Zagato produced eight “Panoramica-concept”  cars on the chassis of the Fiat Topolino. To prove its toughness the Fiat had to master harsh conditions and was registered for the famous rally Mille-Miglia in 1949. The tiny Fiat Zagato came fourth place in its class.

With this success Zagato added the letters “MM”, which was the acronym for Mille Miglia, to the type designation. Sadly this car never went into series production and of the eight cars built only one survives.

Walter Regent Sodomka

Walter was a Czech car maker famous for large limousines from the late 1920s onwards. The Regent  succeeded the Super 6 and used its 6 cylinder overhead valve engine. The Regent had a body made for it by Carrosserie Sodomka.

This body was  streamlined with covered rear wheels, a front end designed to split the airflow and curved to smooth its flow. The closed limousine version  has no B pillar and this gives the impression of one long glassed side which is captured well in the model. The bare chassis with drive train was offered for drivers who didn’t like the Sodomka styling.

The Regent was sold for five years  and only a few dozen were made.


Maybach SW42

Maybach had been a maker of luxury cars in the 1930s favoured by the rich and famous. Production of passenger cars was ceased in 1941 and not restarted at the end of the Second World War.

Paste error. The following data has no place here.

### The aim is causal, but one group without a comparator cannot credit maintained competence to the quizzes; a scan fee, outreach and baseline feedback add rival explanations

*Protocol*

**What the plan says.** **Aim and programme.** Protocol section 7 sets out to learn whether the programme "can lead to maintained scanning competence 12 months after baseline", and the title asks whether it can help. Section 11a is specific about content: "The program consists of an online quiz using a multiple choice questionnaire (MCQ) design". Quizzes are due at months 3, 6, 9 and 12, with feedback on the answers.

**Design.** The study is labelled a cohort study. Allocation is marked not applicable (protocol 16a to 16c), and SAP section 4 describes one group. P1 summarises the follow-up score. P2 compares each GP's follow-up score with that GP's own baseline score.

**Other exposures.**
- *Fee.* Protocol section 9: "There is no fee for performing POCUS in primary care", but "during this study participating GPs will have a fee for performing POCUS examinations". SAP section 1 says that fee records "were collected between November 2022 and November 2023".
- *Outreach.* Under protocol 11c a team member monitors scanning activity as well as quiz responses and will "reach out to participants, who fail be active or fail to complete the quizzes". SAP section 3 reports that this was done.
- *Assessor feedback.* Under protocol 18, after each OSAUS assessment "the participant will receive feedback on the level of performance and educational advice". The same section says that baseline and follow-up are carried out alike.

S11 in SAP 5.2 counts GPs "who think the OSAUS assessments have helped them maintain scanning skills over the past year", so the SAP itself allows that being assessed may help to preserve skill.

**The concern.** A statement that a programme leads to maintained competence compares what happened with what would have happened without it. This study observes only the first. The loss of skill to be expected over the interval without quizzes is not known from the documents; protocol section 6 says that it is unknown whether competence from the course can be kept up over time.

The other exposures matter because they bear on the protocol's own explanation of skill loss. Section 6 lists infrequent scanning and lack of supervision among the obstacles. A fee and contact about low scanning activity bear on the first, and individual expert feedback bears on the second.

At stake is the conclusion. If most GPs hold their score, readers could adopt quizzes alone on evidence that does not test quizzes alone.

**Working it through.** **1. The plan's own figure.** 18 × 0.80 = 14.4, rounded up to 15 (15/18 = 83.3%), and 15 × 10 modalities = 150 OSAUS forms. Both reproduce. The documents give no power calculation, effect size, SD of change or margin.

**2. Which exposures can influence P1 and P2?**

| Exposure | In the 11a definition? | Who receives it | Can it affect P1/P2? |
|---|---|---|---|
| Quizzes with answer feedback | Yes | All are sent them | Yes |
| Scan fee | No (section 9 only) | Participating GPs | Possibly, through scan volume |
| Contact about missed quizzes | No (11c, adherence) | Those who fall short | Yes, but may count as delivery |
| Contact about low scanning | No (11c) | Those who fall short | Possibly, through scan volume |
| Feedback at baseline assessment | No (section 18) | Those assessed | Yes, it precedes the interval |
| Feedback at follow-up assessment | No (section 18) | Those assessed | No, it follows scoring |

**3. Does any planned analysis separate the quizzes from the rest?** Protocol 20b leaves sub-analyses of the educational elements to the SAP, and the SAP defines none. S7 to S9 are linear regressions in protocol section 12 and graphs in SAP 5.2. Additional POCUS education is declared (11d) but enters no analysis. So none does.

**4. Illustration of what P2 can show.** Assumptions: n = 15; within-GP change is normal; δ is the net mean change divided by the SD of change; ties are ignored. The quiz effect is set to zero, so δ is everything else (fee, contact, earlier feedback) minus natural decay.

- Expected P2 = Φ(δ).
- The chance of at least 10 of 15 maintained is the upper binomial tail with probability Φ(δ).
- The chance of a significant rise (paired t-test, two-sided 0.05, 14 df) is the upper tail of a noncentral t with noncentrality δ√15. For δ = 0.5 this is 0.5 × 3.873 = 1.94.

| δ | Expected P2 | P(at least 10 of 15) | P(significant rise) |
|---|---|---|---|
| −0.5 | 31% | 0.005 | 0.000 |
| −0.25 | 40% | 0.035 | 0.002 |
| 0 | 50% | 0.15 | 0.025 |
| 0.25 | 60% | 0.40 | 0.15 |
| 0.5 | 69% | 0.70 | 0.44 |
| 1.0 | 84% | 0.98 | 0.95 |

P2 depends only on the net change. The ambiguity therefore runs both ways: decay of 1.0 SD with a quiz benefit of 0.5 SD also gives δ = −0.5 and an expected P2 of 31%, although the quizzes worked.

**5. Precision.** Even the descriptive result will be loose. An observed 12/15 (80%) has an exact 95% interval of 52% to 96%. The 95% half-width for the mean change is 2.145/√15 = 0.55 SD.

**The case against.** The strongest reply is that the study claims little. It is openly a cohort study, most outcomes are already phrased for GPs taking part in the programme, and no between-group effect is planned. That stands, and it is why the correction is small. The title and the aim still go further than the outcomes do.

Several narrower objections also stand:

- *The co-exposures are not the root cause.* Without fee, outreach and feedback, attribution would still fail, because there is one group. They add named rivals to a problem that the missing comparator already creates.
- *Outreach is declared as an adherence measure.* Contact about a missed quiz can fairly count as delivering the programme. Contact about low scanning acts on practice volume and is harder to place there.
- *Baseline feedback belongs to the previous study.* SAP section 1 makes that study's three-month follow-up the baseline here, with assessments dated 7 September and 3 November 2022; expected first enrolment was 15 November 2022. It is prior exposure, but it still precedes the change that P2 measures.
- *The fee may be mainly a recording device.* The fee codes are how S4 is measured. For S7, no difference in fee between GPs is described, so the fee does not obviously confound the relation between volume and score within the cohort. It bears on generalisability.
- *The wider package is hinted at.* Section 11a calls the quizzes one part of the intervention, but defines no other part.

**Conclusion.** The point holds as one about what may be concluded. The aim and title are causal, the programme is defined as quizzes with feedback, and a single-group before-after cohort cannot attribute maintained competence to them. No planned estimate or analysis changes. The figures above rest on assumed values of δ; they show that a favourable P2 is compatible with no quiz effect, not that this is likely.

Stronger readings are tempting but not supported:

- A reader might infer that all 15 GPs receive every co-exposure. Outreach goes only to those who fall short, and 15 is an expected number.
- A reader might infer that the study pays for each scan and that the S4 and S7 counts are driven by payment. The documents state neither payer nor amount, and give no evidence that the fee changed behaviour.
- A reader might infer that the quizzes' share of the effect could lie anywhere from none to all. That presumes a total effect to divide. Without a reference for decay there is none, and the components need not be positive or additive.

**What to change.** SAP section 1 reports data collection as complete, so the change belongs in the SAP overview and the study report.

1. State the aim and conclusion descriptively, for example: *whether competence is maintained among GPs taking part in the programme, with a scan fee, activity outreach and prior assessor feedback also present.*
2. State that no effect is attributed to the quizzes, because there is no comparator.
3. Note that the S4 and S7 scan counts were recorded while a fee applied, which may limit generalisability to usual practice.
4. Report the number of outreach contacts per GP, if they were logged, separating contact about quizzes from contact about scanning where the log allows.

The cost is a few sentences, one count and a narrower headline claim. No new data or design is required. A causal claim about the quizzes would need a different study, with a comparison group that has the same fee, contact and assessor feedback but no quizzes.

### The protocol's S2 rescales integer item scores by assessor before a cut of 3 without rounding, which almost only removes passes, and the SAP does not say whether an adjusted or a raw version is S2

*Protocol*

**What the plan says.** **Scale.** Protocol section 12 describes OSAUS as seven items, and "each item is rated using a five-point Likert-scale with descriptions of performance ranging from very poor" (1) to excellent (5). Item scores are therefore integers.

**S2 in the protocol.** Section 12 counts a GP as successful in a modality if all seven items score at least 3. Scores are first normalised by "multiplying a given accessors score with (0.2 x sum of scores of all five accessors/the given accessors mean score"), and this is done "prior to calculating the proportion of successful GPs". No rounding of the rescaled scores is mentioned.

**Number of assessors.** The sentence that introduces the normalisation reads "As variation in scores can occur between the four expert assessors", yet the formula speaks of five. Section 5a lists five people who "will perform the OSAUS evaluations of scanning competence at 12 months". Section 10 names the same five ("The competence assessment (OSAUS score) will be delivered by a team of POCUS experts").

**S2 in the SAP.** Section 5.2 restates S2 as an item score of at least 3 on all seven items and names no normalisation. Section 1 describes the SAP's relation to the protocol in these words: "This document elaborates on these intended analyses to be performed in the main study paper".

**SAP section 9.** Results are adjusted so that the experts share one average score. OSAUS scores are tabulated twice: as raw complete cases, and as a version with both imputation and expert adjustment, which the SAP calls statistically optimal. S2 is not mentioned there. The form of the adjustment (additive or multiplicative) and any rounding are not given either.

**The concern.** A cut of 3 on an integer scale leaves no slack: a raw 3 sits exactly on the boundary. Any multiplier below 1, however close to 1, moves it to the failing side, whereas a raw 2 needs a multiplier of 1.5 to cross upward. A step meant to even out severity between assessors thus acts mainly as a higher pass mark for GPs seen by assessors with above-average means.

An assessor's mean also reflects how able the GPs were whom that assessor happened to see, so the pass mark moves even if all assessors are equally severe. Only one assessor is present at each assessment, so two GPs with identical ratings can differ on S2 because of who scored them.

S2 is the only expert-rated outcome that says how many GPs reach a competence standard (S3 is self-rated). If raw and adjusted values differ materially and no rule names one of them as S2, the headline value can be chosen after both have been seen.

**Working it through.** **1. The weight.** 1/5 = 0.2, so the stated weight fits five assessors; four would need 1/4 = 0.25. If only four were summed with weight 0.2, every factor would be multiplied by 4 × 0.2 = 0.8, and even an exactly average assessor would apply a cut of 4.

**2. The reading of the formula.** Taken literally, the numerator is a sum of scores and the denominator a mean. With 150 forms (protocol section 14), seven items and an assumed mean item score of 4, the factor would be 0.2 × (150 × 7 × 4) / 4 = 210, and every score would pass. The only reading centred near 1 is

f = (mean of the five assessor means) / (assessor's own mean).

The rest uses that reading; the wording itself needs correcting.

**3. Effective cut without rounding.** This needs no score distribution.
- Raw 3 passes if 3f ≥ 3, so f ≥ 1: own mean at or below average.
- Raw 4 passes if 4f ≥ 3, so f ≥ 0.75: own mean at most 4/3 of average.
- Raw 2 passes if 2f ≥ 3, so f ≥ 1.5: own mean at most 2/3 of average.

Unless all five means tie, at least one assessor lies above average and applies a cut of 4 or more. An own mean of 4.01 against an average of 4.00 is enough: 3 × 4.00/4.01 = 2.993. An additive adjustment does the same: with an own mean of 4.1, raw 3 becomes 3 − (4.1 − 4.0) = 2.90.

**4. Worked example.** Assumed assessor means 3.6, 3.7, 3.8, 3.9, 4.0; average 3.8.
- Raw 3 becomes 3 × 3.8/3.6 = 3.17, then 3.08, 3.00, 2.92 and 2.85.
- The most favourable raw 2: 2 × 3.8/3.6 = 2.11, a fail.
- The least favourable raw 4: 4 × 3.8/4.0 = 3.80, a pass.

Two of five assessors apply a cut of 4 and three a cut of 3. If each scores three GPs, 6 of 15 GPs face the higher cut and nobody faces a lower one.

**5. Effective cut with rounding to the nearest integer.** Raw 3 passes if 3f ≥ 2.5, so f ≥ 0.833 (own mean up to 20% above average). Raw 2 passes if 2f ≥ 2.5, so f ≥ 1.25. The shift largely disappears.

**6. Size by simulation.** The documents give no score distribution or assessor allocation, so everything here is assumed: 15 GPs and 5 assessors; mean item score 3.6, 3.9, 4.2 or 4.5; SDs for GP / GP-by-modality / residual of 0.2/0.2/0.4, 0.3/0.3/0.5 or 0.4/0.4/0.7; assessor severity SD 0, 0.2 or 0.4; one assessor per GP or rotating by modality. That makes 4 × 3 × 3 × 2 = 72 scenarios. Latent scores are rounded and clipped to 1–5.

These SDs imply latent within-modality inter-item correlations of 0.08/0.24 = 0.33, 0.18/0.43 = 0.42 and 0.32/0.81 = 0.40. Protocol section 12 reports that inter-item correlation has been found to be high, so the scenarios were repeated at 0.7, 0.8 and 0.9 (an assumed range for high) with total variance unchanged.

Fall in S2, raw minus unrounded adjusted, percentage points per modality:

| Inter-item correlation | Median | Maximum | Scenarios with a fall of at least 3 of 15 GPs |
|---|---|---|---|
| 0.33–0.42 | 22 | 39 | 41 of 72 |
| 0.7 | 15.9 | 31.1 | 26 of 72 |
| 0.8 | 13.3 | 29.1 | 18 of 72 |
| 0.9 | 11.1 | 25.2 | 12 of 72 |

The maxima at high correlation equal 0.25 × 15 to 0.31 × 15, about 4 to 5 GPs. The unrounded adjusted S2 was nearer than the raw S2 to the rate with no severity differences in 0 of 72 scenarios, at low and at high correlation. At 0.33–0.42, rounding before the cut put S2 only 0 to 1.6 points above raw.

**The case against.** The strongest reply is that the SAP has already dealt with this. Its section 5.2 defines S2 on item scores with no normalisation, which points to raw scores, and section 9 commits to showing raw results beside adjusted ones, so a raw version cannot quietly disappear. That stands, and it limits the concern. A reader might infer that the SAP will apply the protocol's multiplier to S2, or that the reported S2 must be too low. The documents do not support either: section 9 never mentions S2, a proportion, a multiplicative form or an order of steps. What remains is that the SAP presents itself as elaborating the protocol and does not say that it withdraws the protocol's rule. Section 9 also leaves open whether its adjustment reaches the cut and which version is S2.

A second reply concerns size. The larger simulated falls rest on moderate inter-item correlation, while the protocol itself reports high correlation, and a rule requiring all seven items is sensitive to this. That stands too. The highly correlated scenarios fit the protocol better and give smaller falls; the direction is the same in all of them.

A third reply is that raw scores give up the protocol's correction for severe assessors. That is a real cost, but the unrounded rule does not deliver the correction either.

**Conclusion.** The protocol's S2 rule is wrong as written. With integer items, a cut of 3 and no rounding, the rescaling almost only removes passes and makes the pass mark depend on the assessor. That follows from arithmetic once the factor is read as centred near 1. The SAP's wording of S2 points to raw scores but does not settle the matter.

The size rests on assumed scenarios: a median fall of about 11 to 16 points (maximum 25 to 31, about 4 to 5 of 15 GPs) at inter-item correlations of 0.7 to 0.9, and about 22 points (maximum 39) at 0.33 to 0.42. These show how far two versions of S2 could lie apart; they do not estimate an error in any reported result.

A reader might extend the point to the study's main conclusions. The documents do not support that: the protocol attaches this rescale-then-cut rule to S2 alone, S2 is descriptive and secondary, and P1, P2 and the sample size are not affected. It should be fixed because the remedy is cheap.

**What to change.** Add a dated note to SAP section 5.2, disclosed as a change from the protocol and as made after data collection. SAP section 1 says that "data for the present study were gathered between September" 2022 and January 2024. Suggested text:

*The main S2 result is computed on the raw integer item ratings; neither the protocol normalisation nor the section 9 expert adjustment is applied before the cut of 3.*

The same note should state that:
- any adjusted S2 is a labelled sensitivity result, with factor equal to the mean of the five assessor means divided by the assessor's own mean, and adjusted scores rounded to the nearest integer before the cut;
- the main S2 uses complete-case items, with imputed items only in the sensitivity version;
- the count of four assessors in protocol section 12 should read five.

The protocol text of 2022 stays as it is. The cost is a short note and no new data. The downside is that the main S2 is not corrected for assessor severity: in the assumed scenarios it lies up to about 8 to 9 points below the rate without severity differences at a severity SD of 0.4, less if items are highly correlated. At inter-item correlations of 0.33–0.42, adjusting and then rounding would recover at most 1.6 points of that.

In 1956 Karl Maybach,  son of the company’s founder, had an urge to drive a specially bodied Maybach. A Type 42 SW model from 1937 was chosen as the chassis and a modern body built to clothe it by the coachbuilder Spohn.

BMW 700 Martini type 4

The BMW 700 was a considerable success and kept BMW alive at a time when its large limousines no longer sold enough to keep the company afloat. Willi Martini prepared racing cars based on the BMW 700 with a glass fibre body creating an attractive coupé.

This was successful in its class in touring car racing and was also sold to private buyers. Styling was then updated and magazines road tested it but it did not go into series production and in 1965 BMW ceased production of the 700 and Willi Martini moved on to tuning other vehicles.